Roundtable: Closing the accountability gap
In the debate about responsible state behaviour, the question of accountability – that of states, private actors and individuals – has become the key to understanding responsibilities of individual stakeholders in the cyber ecosystem. While most of the conversation to date has focused on the issue of attribution as a silver bullet for more accountability, this session will aim to answer: How do we establish accountability for irresponsible and/or malicious behaviour in cyberspace?
The 'Closing the Gap' conference is organised by the EU Cyber Direct project together with 12 other institutions from around the world and in cooperation with the Ministry of Foreign Affairs of Belgium. The aim of the conference is to contribute to closing various gaps that underpin the debates about cyber-related issues: between scholars and practitioners, different generations of scholars (emerging talents and established researchers), disciplines (law, political science, international relations, economics, IT, media studies), sectors (government, private sector, academia, NGOs) and regions (Global South-North).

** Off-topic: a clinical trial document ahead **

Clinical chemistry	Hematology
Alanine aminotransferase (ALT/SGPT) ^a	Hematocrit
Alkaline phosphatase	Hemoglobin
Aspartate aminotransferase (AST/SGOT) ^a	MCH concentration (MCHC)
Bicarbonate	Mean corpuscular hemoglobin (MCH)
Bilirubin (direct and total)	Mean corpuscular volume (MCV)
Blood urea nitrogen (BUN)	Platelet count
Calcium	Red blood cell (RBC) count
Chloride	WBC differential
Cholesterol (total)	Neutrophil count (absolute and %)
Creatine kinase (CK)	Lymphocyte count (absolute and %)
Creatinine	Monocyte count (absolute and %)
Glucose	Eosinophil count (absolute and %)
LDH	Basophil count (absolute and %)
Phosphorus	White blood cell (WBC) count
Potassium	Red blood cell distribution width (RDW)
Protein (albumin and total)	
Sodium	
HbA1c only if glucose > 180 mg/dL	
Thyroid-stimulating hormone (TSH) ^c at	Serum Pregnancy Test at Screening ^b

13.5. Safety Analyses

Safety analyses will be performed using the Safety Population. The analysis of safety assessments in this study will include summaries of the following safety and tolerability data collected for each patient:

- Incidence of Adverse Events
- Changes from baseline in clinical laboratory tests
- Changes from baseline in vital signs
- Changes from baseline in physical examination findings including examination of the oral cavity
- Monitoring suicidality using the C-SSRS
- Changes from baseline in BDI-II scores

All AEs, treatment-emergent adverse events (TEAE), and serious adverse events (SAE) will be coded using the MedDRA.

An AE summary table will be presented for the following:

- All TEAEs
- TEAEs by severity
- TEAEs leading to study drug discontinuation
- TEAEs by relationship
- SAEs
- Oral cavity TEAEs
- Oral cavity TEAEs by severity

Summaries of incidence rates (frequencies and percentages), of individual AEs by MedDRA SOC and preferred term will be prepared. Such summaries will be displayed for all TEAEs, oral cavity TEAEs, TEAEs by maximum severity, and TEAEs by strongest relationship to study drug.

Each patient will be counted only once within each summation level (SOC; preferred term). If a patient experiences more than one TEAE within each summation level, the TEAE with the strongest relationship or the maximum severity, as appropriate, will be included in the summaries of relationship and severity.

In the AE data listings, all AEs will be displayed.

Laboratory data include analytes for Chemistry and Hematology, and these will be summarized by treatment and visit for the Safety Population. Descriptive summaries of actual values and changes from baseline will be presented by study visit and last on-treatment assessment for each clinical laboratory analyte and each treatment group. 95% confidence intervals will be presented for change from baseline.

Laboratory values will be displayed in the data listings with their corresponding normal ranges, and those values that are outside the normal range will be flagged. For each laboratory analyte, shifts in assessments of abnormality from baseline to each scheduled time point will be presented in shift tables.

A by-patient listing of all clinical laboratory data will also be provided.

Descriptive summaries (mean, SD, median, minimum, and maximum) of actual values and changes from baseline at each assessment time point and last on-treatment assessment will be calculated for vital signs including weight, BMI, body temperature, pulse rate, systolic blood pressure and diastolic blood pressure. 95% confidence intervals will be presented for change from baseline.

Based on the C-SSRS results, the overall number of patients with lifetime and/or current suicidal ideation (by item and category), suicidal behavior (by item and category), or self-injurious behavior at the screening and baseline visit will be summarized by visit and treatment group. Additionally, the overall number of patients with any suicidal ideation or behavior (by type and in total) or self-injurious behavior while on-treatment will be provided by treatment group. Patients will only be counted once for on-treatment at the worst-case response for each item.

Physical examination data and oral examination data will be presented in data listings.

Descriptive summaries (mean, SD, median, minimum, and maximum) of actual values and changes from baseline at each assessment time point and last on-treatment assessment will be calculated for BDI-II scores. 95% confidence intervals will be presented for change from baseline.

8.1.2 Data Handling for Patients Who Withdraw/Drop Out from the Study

- M. Finnemore and D. Holis, Beyond Naming and Shaming: Accusations and International Law in Cybersecurity (forthcoming in European Journal of International Law)
- D. Broeders, E. De Busser, P. Pawlak, Three Tales of Attribution in Cyberspace: Criminal Law, International Law and Policy Debates, April 2020
University of Toronto
Q: Is a minilateral coalition versus UN multilateral process mutually exclusive? In other words, couldn't the minilateral option be based on what has been agreed on in the multilateral/UN? (to Dennis Broeders)
Q: To the panel: Should there be an "Article 5" to facilitate a coordinated joint response to major cyber attacks? (to Dennis Broeders)
About the Organiser
About the Organiser
EGMONT – The Royal Institute for International Relations is an independent think-tank based in Brussels. Its interdisciplinary research is conducted in a spirit of total academic freedom. Drawing on the expertise of its own research fellows, as well as that of external specialists, both Belgian and foreign, it provides analysis and policy options that are meant to be as operational as possible.